Wednesday, February 24, 2010

IceCube Neutrino Observatory

“Located at the South Pole, the IceCube Neutrino Observatory will, as its name implies, look for tiny, subatomic particles called neutrinos, which are produced by nuclear reactions that take place in the cores of stars and in other deep-space phenomena.”

Cutting Edge Science at the Bottom of the World

- Jeremy Berg in The Daily Cardinal - University of Wisconsin, Madison

Carl G. Jung would have been impressed too I'm sure. He and Wolfgang Pauli and Jungian analyses is where I first heard about the "neutrino" problem. Great project I hope it leads to better info.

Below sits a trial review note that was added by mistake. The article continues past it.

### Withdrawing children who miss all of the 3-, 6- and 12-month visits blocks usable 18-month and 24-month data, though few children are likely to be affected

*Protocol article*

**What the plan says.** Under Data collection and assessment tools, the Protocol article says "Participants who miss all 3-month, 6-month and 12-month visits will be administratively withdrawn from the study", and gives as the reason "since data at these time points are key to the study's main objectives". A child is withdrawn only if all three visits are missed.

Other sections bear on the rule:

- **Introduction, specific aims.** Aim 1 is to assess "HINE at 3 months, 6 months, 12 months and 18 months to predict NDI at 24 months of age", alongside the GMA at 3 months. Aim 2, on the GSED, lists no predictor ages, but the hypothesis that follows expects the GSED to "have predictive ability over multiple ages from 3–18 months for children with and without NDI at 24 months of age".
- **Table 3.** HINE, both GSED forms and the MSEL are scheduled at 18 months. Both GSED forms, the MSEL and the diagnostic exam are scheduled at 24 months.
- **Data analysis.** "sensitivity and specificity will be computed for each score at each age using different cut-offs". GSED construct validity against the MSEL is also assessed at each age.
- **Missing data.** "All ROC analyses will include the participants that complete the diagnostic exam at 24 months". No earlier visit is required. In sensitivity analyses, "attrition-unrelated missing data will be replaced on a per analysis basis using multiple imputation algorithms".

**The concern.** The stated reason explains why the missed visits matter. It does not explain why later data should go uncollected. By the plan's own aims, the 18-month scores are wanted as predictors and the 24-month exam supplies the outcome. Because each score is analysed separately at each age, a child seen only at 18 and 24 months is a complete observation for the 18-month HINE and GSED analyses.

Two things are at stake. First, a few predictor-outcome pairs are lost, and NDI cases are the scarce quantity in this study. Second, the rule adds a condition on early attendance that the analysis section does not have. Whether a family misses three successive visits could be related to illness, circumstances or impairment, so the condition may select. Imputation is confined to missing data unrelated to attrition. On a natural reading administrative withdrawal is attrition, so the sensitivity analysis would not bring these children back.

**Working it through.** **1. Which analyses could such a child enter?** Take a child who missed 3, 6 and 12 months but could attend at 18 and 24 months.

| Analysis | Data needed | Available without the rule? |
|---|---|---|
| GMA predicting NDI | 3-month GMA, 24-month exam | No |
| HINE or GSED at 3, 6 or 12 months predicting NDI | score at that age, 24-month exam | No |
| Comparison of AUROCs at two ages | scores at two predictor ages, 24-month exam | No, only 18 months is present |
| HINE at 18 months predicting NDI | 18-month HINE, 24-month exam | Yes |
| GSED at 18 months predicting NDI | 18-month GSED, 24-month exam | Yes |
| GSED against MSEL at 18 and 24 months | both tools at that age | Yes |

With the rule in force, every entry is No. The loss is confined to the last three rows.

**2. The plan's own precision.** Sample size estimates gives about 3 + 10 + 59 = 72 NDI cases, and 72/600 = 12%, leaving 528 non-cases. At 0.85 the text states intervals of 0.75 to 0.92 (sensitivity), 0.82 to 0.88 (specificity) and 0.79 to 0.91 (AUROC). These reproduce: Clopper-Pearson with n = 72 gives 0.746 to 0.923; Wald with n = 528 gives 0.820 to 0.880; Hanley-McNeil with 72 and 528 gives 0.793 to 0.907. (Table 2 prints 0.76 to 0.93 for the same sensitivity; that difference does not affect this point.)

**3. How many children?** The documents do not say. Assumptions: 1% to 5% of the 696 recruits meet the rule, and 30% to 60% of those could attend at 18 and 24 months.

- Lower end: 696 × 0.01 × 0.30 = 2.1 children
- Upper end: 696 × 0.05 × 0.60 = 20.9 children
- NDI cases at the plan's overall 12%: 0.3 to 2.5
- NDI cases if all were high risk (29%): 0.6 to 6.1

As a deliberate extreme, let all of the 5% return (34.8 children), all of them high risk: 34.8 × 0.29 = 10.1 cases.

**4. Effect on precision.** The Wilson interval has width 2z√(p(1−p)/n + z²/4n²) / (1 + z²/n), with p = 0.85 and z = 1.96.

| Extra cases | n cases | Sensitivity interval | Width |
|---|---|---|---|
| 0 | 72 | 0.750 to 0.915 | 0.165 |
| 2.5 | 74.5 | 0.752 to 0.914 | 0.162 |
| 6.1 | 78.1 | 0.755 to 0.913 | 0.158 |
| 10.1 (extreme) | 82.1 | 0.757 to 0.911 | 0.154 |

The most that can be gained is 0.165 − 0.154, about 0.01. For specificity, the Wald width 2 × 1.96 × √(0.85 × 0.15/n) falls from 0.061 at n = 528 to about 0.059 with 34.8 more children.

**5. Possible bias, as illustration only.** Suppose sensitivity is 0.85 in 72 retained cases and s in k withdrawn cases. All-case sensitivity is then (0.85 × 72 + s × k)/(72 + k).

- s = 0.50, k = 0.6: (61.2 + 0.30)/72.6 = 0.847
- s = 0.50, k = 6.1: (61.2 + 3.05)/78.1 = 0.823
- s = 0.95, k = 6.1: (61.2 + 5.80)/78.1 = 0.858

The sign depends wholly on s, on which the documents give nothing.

I have great hopes for the new national center for "neutron activation" which can find quantitative info for those pesky trace elements, once thought to assist in the origins of minerals to sources, i.e., turquoise traded to Aztecs from which ancient mine in the American Southwest, a real archaeology chemistry project in part funded by the National Science Foundation at Brookhaven National Lab with Phil Weigand, PhD. and Emeritus Garman Harbottle. Maybe we can put some of those heads back on the right statues and find where they were mined.

Big difference between neutrinos and neutrons however see: Nobel winners Wolfgang Pauli

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